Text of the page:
There's not much that differs substantially here from the Fangraphs projection. PECOTA expects the Braves to score 602 runs and give up 721, which is within 10 runs of each total as currently projected by Fangraphs. As PECOTA is considerably more bullish on the Brewers (77 wins instead of 69 via Fangraphs/Steamer), the Braves and Phillies are left alone in the sad-because-we-have-fewer-than-70-wins club.
I've never been a stalwart fan of PECOTA as a system, but some of the team projections are certainly interesting. The Indians are 92 wins per PECOTA, and the Rays are at 91. And, of course, they have the Royals last in the AL Central at 76 wins, which will certainly continue to fan the very particular flames of "why do the projection systems hate the Royals arghhh." Those are some fun flames, let me tell you. (But, if you want to argue about the Royals, you should consider reading this great thing from Sam Miller, because it is great and a thing.)
No, Atlantis is not the name of a new projection system. It's a casino based in Reno, Nevada, that deigned to publish its over/under win totals for the MLB season.
There's a lot of interesting stuff there, and if you cross-reference the above with some of the Steamer/PECOTA projections, you can maybe see a strategy for maybe making some theoretical money, if you feel confident in the projection systems. Even if you get burned on one team, you should come out ahead on average, right?
The Braves, though, are in a pretty interesting 65-win split range. The goal of oddsmakers when doing these sorts of exercises is to find a place where the betting population is likely to be evenly split to some extent. To that end, I can see where they were going with a lot of these, but 65 seems perhaps somewhat low for the Braves. But, on the other hand, with the potential for a young pitching staff to bleed win after win, and another deadline selloff of any contributing major leaguers, there's a real chance for an ugly August and September that plunges the win total down. (Of course, you may also believe based on your own reasoning that the Braves are worse than a 65-win team, which makes the under a fine bet for you.) I'd take the over, though.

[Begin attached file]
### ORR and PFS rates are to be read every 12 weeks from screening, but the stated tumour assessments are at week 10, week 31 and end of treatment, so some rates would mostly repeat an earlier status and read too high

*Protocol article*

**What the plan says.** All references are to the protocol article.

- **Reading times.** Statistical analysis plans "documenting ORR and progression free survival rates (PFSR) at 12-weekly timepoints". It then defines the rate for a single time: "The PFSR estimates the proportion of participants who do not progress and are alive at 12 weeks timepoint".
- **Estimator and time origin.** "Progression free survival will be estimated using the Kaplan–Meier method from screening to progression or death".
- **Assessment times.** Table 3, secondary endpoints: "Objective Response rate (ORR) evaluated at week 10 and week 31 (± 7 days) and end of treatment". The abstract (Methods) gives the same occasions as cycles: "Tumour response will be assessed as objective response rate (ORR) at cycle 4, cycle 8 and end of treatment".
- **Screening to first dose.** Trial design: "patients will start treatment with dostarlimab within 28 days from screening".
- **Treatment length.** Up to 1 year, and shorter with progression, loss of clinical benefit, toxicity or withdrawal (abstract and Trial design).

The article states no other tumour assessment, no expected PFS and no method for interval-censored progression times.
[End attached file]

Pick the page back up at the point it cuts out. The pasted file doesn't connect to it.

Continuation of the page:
A few final notes:
- As I said on the podcast, I think the Braves will likely end up at 71 wins, but I also realize that even that prediction is bolstered by a thought that the Braves have to be able to kludge four wins (not Wins, but wins above replacement) out of their non-Teheran starters, because if they can't, then something has gone horribly wrong. (One-win starters aren't really that good, or that impressive.) If they can't, then I agree that 67 wins or so feels more natural, but I'm erring on the side of "some value from the rest of the rotation" rather than "no value."
- Projection systems have been getting worse over time for various reasons, nicely detailed here. There are a lot of reasons for this, including young players driving a lot of team production and being harder to project, more aggressive deadline trading due to the (stupidly) expanded playoff format, internal use of team analytics which may suggest different paradigms for amassing actual wins on the field (though I have no idea what these paradigms might be), and just good ol'-fashioned random variation leading to large performance variation spikes in certain situations. (If you figure that in 2014 and 2015, leverage performance splits for some teams heavily upset the projection apple cart, the overall trend in projection value from 1996 through 2013 looks pretty stable to me, and there's an outside chance that even in a stable system a 5% outcome would occur in consecutive data points.)
- From the above, you could argue that the Braves' projections have more "give" towards more wins, given the relative youth of their team and the fact that some young prospects could start contributing right away. On the other hand, the major league team as projected for 2016 really isn't all that young given some of the stopgap contributors being employed. Additionally, there's been some research that shows that the tendency to defy the central "smushing" of projections tends to exacerbate a team's distance from .500 by about 33% in the appropriate direction. (That is, if a team is projected to be an 84-win team, they may be more likely to garner 85 wins, i.e., 3 games over .500 x 33% = 1 additional win.) This is due to stuff like teams changing players at the trade deadlines, and depth spirals for bad teams who suffer injuries and have no suitable replacements, both of which reinforce the abilities of good teams to reap more wins at their expense. So while there may be a lot of upside "give" from 67 or 68 wins, I have to think there's some downside "give" as well due to the possibility of a sell-off or just a disaster of major league performance with no suitable replacements. I'll stick with 71 wins for now, given the absence of any other information.